The right behaviors

Two core team behaviors help align the organization to a singular point of focus:

  • Centralize metrics into a single dashboard
  • Review publicly as a team, every week

It’s the act of repeatedly observing results that drives attention to change.

If these are truly the most important numbers, don’t they deserve some dedicated, consistent attention? Wouldn’t it be valuable to educate the team on why these numbers are important to the organization as a whole?

Everyone needs to see every number, every week.

One note: I see entrepreneurs get caught in the dashboard piece: mainly in pursuit of the proper tool. The same way I’ve gotten caught before: overbuilt spreadsheets, custom software, shopping for software between Asana, Lattice, Notion. You may be tempted to think this is a platform issue.

It’s not. It’s more about creating a cultural behavior of reviewing performance. A simple Google Sheets will do.

Here’s a Team Scorecard I built as an example. Be sure to check out each tab for examples in various industries.

Where do we review it as a team? Run a weekly Team Sync. If it looks like the EOS Level 10 Meeting format, it’s because it is—with a twist. It isn’t just for the leadership team: it’s for every manager running a department.

The tl;dr: Review the metrics with everyone present. You may feel it’s a waste of time for Sales to hear about the metrics important to Operations—but it’s not. You’re teaching others in the organization how all of the functions fit together.

The right expectations

I wrote about this on LinkedIn, but in brief, we need to teach our teams to love the numbers.

I believe the owner of the metrics is responsible for the reporting. A trap entrepreneurs fall into is doing the reporting for their teams, meaning, we run the numbers, build the automations, create the reports that make reporting simple and easy for the manager to do. Where it fails is in the psychological transition of ownership.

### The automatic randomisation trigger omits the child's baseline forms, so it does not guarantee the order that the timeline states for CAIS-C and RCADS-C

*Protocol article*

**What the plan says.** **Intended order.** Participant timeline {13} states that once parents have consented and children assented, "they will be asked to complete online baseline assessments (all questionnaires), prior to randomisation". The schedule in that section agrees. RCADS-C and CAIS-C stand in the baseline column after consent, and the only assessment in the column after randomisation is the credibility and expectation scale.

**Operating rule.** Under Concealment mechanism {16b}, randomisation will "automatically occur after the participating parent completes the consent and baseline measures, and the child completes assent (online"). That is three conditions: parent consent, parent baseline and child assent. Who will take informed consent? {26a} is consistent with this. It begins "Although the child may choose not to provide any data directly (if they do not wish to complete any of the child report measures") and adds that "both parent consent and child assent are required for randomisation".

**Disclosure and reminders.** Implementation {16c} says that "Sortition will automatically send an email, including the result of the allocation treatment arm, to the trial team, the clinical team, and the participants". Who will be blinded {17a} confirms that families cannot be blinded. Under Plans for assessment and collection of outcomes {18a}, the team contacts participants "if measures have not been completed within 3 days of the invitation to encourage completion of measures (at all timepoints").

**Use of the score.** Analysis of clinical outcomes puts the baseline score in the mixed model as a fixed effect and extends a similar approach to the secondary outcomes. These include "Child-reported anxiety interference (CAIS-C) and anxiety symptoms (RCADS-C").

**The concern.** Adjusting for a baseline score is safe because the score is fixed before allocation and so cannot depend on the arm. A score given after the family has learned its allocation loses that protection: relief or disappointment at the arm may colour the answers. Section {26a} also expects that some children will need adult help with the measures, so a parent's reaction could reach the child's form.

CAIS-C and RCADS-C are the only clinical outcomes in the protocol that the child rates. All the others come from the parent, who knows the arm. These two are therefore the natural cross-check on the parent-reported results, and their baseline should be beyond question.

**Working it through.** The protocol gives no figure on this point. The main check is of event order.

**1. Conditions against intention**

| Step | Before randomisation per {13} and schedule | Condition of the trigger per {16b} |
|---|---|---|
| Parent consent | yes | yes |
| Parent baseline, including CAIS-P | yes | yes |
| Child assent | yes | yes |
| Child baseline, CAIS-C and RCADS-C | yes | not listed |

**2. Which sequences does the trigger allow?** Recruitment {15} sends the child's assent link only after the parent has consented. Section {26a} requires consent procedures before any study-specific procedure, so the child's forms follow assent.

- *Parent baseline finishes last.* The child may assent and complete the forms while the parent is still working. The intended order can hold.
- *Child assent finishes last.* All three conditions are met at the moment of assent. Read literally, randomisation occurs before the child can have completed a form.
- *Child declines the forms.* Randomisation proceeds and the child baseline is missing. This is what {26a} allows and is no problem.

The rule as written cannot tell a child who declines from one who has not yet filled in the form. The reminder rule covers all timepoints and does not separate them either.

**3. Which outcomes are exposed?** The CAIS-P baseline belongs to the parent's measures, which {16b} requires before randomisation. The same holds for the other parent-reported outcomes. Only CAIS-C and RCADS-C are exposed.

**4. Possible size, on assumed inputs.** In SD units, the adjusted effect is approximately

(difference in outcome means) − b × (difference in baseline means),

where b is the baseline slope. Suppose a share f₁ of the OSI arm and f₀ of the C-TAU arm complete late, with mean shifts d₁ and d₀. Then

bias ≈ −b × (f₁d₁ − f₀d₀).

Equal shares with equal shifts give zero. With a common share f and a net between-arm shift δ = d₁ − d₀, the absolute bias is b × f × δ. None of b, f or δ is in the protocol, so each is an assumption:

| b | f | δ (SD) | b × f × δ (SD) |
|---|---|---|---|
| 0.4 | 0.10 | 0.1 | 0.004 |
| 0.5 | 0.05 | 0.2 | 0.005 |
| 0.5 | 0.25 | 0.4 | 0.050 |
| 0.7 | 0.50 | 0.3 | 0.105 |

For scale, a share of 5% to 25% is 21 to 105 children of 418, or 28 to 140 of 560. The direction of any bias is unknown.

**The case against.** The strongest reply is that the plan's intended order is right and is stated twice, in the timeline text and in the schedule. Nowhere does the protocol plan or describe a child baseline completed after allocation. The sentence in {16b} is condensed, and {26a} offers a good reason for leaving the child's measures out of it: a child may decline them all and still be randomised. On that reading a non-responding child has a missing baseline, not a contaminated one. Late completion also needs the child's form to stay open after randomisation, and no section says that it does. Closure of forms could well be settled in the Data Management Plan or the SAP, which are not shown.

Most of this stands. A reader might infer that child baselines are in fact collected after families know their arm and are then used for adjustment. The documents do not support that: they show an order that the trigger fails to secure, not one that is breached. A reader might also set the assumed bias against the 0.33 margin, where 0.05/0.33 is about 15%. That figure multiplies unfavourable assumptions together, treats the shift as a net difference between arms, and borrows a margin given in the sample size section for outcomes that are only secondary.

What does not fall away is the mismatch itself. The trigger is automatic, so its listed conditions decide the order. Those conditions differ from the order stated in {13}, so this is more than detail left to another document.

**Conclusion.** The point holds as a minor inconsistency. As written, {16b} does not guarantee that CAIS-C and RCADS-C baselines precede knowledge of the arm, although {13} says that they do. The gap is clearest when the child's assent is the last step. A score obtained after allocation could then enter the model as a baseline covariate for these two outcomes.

It can create a situation in which:

  • The manager joins the Team Sync and seeing their metrics for the first time.
  • The manager can’t comment or contextualize the numbers, because they do not understand why the numbers are the numbers.

This means, especially in the beginning, the literal data entry of numbers must be done by the manager themselves. Open up the spreadsheet and type it in.

Even worse, the most frustrating part of metrics for any executive is when the team shows up without the metrics. It means there’s a gap in understanding we need to close.

The bandaid solution: When folks show up in a meeting without the numbers, ask them to report the numbers now. That might mean spending the first 5-10 minutes of the meeting manually downloading csvs, counting cells, and digging into the data. Don’t have all the data? Ask them to report their best-estimated guess, here in this moment together. Something is better than nothing.

The deeper solution: Offer private feedback in your 1-1 using a riff on non-violent communication:

“Are you in a position to receive feedback?”

“I noticed you attended our Team Sync meeting without having your metrics completed.”

“Because the metrics weren’t completed, we, as a company, are not fully able to assess our progress and learn what’s working (and what’s not).”

“The story I’m telling myself is you don’t understand the value of reporting, or you’re unsure how to do it.”

“How do you see it?”

This will offer insight into deeper reasons behind the miss. You may find fear or insecurity, distrust or lack of safety. Coach them around the value of reporting metrics by asking, “When you’re asked to report your numbers, what comes up for you?”

Staying out of the weeds

The more our team understand the value of metrics—the easier it is for all of us to stay out of the weeds. Communication is simplified, streamlined, and focused. Individuals begin to understand a broader context and a bigger picture behind their work. And for us, it helps us make decisions in favor of the numbers.

Where can I help and show you more? I’d love to hear from you.